T3 Burst Fracture after Motor Vehicle Accident
A 32-year-old woman presented to the emergency room after a rollover motor vehicle accident. She was instantly paralyzed in her lower extremities. She had no sensation below the clavicles, and she had severe neck pain.
On examination, she had no lower extremity movements (ASIA A) with a complete sensory level at T2-T3. Reflexes were depressed. She had no anal tone or bladder sensation.
Figures 1-3 show a complex T3 burst fracture with almost complete retropulsion of the T3 vertebral body into the spinal canal. There is a severe kyphotic deformity at this level, and the canal is obliterated.
Figure 4: Sagittal T2-weighted MRI scan of the cervicothoracic spine. Note the edema in the T2 body .
The patient was diagnosed with a T3 burst fracture.
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The patient underwent posterior single-stage reconstruction and stabilization.
After initial exposure, a transpedicular vertebrectomy of T2 and T3 was effected. T2 was included because of the edema in the vertebra on the MRI scan.
Pedicle screws were placed at C7, T1, T4, T5, and T6. To allow for reduction and also to preserve lower cervical levels, 6.5 mm screws were placed at each level. Using a temporary reduction rod and traction through Gardner Wells tongs to 70 lb, the deformity was corrected.
An expandable cage was placed posteriorly from T1-T4 and packed with local autograft.
The case was performed with AP fluoroscopy only. No navigation system was used.
She had no new deficit post-operatively and was not braced.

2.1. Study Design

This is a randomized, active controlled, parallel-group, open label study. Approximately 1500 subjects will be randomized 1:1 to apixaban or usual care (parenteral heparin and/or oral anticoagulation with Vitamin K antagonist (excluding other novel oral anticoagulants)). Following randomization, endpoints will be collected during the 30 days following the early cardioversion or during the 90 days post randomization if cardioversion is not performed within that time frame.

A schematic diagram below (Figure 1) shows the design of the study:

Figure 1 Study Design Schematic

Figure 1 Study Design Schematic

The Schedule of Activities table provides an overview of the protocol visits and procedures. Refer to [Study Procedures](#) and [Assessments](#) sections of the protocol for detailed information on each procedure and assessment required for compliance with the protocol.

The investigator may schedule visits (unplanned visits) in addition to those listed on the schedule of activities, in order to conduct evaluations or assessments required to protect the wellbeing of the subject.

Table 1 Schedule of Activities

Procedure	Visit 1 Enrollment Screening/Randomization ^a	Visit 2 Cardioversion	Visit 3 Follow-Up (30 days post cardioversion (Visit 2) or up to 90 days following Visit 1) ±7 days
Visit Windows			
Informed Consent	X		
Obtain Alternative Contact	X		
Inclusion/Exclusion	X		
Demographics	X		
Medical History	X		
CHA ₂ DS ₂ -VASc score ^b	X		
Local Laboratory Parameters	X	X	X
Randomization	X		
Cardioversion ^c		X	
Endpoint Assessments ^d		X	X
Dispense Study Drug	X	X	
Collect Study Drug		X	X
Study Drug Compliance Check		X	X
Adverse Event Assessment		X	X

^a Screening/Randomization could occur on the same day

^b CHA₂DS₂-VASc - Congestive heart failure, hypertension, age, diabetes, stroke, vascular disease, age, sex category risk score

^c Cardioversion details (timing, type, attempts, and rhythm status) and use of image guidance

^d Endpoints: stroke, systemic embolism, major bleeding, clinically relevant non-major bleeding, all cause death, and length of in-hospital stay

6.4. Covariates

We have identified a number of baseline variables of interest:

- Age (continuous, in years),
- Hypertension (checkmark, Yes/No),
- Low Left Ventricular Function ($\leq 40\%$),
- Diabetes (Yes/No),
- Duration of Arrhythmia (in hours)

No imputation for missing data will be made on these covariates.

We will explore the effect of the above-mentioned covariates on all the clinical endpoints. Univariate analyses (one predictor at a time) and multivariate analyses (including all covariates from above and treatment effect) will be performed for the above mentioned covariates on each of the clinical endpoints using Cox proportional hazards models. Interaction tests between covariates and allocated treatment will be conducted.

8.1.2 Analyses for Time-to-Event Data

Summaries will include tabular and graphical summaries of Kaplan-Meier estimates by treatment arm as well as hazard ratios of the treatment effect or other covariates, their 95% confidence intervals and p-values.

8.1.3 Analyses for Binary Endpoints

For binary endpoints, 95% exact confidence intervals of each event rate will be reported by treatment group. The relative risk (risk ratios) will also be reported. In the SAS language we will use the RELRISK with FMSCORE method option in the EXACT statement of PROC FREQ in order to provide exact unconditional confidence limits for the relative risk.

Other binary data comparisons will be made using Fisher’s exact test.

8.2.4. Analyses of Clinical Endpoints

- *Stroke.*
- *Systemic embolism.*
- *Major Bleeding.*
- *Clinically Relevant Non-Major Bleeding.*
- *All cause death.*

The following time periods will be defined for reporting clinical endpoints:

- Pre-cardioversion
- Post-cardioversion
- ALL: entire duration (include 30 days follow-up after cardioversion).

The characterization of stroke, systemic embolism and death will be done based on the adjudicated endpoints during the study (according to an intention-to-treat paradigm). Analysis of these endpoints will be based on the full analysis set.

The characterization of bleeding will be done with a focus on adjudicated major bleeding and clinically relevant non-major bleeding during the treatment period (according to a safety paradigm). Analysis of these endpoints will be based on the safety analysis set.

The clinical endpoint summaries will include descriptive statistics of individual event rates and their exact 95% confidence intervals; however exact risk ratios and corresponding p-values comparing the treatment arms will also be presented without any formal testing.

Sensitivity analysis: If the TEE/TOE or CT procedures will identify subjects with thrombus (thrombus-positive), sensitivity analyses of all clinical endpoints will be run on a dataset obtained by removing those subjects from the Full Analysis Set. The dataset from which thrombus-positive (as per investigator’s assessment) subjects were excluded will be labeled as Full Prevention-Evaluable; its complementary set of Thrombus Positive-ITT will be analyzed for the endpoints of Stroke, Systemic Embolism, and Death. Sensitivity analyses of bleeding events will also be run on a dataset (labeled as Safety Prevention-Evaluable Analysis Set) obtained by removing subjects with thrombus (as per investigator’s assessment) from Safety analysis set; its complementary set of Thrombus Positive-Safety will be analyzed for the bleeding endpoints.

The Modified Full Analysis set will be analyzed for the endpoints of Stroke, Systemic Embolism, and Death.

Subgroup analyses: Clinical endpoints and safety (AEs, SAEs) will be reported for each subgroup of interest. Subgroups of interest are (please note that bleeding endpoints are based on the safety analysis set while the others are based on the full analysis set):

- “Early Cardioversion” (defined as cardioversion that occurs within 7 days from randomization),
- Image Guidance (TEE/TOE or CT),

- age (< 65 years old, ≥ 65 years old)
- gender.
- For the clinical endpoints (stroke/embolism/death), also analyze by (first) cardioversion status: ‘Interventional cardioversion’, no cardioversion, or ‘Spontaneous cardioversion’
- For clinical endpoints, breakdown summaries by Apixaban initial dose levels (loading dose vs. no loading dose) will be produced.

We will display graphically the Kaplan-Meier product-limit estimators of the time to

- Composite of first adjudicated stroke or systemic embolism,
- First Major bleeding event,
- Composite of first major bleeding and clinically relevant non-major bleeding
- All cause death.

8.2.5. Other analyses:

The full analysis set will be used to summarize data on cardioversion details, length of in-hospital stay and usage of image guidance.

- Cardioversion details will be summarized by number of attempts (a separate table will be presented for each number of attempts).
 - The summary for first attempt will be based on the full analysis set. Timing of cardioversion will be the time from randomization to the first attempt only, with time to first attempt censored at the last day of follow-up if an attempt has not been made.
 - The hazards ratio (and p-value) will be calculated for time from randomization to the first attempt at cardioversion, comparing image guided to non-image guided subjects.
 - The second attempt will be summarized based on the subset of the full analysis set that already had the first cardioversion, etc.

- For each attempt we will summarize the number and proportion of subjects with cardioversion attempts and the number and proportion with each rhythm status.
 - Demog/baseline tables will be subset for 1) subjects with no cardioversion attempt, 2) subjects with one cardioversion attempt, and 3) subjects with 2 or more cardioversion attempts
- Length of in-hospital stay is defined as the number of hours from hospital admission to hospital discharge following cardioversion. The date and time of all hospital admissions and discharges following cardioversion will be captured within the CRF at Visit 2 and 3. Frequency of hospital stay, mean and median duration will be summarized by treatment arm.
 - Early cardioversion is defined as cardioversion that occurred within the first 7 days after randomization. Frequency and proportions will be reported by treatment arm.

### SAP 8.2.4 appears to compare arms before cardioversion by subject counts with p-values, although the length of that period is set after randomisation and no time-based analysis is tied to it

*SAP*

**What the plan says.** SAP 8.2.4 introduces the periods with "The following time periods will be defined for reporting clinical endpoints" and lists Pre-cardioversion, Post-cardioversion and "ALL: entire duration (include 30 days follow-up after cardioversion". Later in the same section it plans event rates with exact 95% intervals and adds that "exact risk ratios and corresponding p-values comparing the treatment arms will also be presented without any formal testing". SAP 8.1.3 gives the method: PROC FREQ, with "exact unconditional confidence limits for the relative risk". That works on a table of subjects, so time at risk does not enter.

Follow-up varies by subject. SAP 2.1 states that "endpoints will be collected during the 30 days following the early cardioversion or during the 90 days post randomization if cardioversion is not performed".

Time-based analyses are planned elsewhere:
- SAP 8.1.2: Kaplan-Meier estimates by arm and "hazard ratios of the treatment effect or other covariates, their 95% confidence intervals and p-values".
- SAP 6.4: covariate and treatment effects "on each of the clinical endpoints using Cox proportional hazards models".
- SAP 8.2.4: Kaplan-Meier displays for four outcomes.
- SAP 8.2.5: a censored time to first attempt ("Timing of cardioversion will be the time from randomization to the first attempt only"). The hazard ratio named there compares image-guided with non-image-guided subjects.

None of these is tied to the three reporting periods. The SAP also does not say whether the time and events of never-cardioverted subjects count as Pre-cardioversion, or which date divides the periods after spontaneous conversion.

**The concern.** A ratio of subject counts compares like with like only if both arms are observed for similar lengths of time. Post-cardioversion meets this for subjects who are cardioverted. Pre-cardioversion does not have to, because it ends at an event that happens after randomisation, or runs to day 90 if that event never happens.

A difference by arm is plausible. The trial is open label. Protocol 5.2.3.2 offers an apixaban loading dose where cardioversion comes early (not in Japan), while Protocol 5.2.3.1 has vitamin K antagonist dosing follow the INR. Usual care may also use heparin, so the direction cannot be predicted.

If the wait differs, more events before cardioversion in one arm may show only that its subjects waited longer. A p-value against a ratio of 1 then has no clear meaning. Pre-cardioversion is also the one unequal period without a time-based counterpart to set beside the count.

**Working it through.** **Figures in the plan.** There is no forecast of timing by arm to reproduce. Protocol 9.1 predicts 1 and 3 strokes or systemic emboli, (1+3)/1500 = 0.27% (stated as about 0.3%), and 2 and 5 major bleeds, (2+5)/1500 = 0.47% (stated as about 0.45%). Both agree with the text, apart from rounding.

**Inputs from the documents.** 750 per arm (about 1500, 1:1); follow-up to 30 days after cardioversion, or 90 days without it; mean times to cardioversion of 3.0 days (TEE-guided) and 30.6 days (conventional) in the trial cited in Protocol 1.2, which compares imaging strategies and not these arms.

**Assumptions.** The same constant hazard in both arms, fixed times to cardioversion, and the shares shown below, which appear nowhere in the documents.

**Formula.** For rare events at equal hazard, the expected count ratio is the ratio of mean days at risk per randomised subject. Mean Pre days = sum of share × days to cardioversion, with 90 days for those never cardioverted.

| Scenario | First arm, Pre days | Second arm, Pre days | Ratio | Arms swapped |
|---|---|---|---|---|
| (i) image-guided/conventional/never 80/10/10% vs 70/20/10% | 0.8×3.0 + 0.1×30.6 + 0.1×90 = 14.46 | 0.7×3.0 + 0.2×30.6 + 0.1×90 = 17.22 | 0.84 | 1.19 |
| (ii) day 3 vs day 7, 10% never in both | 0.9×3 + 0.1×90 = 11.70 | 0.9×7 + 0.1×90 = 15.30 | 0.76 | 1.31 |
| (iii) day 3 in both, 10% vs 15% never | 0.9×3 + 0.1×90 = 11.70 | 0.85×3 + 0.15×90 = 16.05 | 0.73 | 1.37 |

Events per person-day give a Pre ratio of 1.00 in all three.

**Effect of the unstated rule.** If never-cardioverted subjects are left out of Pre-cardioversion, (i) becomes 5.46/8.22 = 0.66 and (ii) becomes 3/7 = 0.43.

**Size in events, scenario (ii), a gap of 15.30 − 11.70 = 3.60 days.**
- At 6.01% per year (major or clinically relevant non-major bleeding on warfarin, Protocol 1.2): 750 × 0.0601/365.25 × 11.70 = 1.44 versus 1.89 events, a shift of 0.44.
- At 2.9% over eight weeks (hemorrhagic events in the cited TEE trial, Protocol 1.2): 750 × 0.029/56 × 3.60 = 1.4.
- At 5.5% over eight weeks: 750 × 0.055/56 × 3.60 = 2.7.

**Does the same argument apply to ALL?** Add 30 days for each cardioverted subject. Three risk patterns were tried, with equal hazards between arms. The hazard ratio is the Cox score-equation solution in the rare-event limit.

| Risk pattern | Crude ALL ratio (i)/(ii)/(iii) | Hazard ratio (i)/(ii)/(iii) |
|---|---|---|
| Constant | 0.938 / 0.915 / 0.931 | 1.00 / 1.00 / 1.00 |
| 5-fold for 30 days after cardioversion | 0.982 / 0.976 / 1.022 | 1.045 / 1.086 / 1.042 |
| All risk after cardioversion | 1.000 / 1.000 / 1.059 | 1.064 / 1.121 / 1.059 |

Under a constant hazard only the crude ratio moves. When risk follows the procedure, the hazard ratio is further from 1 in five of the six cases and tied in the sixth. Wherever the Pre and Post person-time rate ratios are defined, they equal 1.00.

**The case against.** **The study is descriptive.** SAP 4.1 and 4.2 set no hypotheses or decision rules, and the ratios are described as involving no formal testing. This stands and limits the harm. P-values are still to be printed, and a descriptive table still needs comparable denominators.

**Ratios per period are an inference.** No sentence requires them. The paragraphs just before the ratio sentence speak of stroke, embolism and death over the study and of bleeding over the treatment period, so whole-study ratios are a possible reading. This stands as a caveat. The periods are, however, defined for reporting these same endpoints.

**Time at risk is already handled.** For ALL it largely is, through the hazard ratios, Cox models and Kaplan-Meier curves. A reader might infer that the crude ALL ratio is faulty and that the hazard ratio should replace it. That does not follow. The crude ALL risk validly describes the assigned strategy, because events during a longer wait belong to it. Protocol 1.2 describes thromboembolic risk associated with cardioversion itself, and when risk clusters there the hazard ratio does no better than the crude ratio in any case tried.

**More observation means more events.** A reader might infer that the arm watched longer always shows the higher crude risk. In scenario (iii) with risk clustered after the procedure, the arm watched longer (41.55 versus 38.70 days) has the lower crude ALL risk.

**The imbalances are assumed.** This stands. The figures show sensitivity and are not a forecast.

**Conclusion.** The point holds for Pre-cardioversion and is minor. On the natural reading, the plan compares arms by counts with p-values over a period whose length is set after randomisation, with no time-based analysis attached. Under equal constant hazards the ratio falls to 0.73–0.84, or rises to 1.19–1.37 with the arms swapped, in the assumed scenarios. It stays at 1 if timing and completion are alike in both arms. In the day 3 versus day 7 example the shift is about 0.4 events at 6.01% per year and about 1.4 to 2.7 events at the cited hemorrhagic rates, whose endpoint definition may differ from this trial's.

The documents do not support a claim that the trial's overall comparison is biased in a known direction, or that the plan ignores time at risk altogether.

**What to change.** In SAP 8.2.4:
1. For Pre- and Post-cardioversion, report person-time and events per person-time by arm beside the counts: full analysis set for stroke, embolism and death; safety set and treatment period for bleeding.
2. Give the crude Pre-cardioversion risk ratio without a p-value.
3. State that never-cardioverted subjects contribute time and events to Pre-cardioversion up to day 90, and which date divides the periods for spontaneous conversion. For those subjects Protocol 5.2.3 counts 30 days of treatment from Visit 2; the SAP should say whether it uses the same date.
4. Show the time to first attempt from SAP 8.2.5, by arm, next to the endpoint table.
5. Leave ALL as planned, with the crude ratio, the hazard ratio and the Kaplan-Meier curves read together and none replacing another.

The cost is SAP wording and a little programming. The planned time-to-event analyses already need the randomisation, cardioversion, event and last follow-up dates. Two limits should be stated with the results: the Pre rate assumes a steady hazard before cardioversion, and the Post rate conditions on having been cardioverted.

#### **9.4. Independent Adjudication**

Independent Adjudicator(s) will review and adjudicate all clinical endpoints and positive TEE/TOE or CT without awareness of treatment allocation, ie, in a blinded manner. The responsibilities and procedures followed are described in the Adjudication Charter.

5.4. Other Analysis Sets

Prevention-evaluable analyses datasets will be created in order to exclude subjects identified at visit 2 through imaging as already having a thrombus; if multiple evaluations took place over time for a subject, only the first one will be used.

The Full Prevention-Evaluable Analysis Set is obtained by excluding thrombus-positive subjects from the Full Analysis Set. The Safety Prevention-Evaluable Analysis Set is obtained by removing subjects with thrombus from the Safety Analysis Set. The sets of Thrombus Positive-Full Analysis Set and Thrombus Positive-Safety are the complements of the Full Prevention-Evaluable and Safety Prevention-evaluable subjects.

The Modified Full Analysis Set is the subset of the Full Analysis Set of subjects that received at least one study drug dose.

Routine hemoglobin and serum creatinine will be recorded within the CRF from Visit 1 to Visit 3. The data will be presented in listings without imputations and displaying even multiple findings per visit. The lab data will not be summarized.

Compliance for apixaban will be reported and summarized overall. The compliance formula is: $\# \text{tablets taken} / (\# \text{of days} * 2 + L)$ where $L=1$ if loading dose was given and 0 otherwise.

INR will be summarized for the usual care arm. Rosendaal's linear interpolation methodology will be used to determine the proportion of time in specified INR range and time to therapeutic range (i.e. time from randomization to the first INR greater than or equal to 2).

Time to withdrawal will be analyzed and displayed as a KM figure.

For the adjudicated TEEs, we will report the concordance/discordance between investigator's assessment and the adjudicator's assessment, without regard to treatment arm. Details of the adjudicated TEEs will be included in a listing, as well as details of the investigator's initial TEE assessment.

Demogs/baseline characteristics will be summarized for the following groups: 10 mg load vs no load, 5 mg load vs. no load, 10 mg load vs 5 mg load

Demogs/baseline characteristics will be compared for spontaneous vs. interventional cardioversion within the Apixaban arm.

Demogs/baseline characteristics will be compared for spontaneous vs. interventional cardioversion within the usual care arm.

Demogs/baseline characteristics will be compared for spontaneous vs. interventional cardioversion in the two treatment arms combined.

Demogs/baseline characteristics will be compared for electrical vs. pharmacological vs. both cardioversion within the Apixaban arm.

Figures 5A and 5B: Initial AP (left) and lateral (right) x-rays taken intraoperatively after positioning
Figures 6A and 6B: Final intraoperative AP (left) and lateral (right) x-rays
Figures 7A and 7B: C7 6.5 mm x 25 mm pedicle screw placement
Figures 8A and 8B: T1 pedicle screw placement (left) and T2-T3 level showing decompression (right)
Figures 9A and 9B: Reconstructed post-operative sagittal (left) and coronal MRI (right) scans showing complete reduction
Figure 10: Post-operative cervical spine x-ray
Figure 11: Post-operative lateral cervical spine x-ray
Figure 12: Post-operative lateral thoracic spine x-ray
The patient had no neurological recovery, but her pain settled. Three months post-operatively, her x-rays were satisfactory, as seen in the above section.
This is a really interesting, challenging case with a severe burst fracture at T3 and complete paraplegia. It appears that besides the clearly apparent burst fracture at T3, there probably is a fracture at T2 also. An axial CT of T2 might confirm the same.
Given the high thoracic level of the fracture and the considerable moribidity associated with an anterior approach at T2 and T3, I would agree with the author on approaching this posteriorly. If the patient had neurological preservation or incomplete injury, then personally, I would probably approach this in the traditional anterior fashion in order to avoid any manipulation of the cord whatsoever. Given the fact the patient had a complete spinal cord injury and the main goal was providing stabilization, the posterior approach is a sound and reasonable option.
The author has obtained an excellent re-alignment and stabilization and should be commended for the same.